Road Signage – Characteristics And Differences

With the increase in cars in circulation and the ability to move quickly from one place to another, road signs have become a necessity. Imagine having no idea where to go and which direction to follow – this will cause problems and waste valuable time.

For this reason, having clear signs is essential when navigating new and unknown destinations. But it’s not just about indications.

Road signs are essential to avoid accidents, manage the flow of cars, motorcycles, buses, trucks, cyclists, and pedestrians.

Imagine residing in big centers like Severna Park, MD, without traffic lights, pedestrian crossings, or directions to return to the main streets.

What would happen?

Chaos would reign in every street of the county!

At Standard Striping Inc., we have several products related to road signs. Let’s take a closer look at each and what makes it unique.

How Road Signs Differ

Road signs comprise of different categories of signs, depending on the position each occupies, the support used, and the function it performs. The following are some of the common types of road signs. 

1. Vertical Signage

Vertical signals made their appearance on streets a few years after the manufacturing of the first motor vehicle. The need to have this type of sign was to signal the level crossing, one of the most pressing dangers for motorists.

Vertical signs include the signs placed on a carriageway’s sides, which have a vertical position and rest on a support.

To date, the subdivision of vertical signage includes four categories:

  • Warning Signs: These generally have a triangular shape and indicate the type of risk you can run into.
  • Prescription Signs: The sign shape is round and indicates a prohibition or obligation.
  • Indication Signs: These signs provide helpful information to users about roads and directions. 
  • Supplementary Panels: They are positioned together with another type of signal to display relevant information.

As for the shapes, we have:

  • Triangular shapes – to signal danger;
  • Arrows – to indicate a direction;
  • Circulars – for signs of prescription or discipline.

2. Horizontal Signage

Horizontal signage regulates the movement of vehicles and pedestrians. It consists of the signs present on the road pavement, such as stripes and writings.

The idea of creating horizontal signs dates back to the early 1900’s when it was assumed that they were more evident in case of danger than vertical signs.

Road markings vary depending on the country in which you drive. However, in general, the most popular colors are white and yellow. Other colors, such as blue and orange, are used to mark parking areas and reserved parking spaces.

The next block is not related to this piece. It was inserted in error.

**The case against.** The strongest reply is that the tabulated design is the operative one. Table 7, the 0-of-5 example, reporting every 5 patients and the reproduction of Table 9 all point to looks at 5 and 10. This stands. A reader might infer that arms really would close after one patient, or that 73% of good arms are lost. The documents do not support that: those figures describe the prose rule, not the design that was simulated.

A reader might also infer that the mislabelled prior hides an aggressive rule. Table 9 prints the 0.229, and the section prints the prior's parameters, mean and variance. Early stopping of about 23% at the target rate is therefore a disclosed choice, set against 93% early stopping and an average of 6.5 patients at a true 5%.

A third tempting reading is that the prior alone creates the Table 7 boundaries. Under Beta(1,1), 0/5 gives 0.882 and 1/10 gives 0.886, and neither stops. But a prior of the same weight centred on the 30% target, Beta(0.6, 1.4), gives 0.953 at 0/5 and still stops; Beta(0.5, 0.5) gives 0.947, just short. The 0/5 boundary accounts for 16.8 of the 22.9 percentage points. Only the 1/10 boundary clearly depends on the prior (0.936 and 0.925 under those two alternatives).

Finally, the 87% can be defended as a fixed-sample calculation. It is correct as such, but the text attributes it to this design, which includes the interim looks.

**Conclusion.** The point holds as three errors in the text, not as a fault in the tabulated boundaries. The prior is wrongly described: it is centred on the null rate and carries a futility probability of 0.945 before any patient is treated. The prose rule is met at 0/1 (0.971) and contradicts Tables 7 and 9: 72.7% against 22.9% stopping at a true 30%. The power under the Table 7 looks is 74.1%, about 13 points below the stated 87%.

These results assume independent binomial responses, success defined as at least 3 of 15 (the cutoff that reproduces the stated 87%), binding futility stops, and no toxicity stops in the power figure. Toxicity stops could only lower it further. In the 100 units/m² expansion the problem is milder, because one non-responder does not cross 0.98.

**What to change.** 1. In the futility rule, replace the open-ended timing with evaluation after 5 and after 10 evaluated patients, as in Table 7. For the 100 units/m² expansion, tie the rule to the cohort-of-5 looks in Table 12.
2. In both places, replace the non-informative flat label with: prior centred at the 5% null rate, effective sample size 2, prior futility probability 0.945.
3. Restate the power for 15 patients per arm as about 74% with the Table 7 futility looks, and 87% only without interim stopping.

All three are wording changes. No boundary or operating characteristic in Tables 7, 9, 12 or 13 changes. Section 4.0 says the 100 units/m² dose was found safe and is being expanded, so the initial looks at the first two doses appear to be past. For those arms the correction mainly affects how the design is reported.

The most common road marking type is the center lines, which divide the carriageway into two traffic lanes. These can be:

  • Continuous – in the sections where overtaking is prohibited;
  • Dashed – where overtaking is allowed;
  • Double and continuous – which must not be crossed;
  • Double, one of which is dashed – the driver must consider the line that delimits his lane.

On the sides of the roads, to delimit the carriageway, there are marginal strips. They are continuous and must not be overstepped. Some examples of the use of road markings are:

  • Directional arrows;
  • Return arrows;
  • Presence of the STOP;
  • Cycle paths;
  • Level crossing.

3. Luminous Signage

Luminous signs are used to attract users’ attention immediately, in particular conditions or sudden changes. This type of signage consists of a support and a lighting system. It is generally positioned visibly above the carriageways or resting on overpasses.

The most common luminous signs include: 

  • Regular vehicular traffic lights; 
  • Vehicular lanes for public transport vehicles, pedestrians, cycles; 
  • Reversible lanes; 
  • Flashing yellow traffic lights.

In addition to the traffic lights, there are:

  • Special luminous signals including variable message panels, luminous columns, the signs embedded in the carriageway or the sidewalk edges of the traffic dividers and life jackets, and luminous margin delineators.
  • Warning and prescription lights
  • Luminous indication signals.
  • Luminous billboards detecting the speed of vehicles in transit in real-time.

4. Complementary Signage

Complementary signage consists of:

  • Marginal delineators: these are the “poles” placed on the sides of the roads and in the tunnels. They have reflective elements to highlight the course of the road, especially at night.
  • Delineators for mountain roads: on mountain roads subject to snow, there are long poles, about 3 meters, with yellow and black lines. 
  • Narrow curve delineators: they have the function of highlighting the curves and have arrows to indicate their direction. They are also used in T-intersections, where they signal the possibility of going left or right and not colliding with an obstacle.
  • Delineators and obstacle warning devices

Reflective stickers of different colors are placed on each type of delineator depending on the type of function: yellow in the margin delineators on one-way streets, white and red on two-way streets.

At Standard Striping Inc., we offer premium signage installation services for parking lots, roadways, driveways, and other paved surfaces in Severna Park, MD. Our work is based on product quality and certification. Over the years, we have developed an extensive catalog of products for various road signs in compliance with the county code. 

If you require more information about our road sign services, please visit our website.

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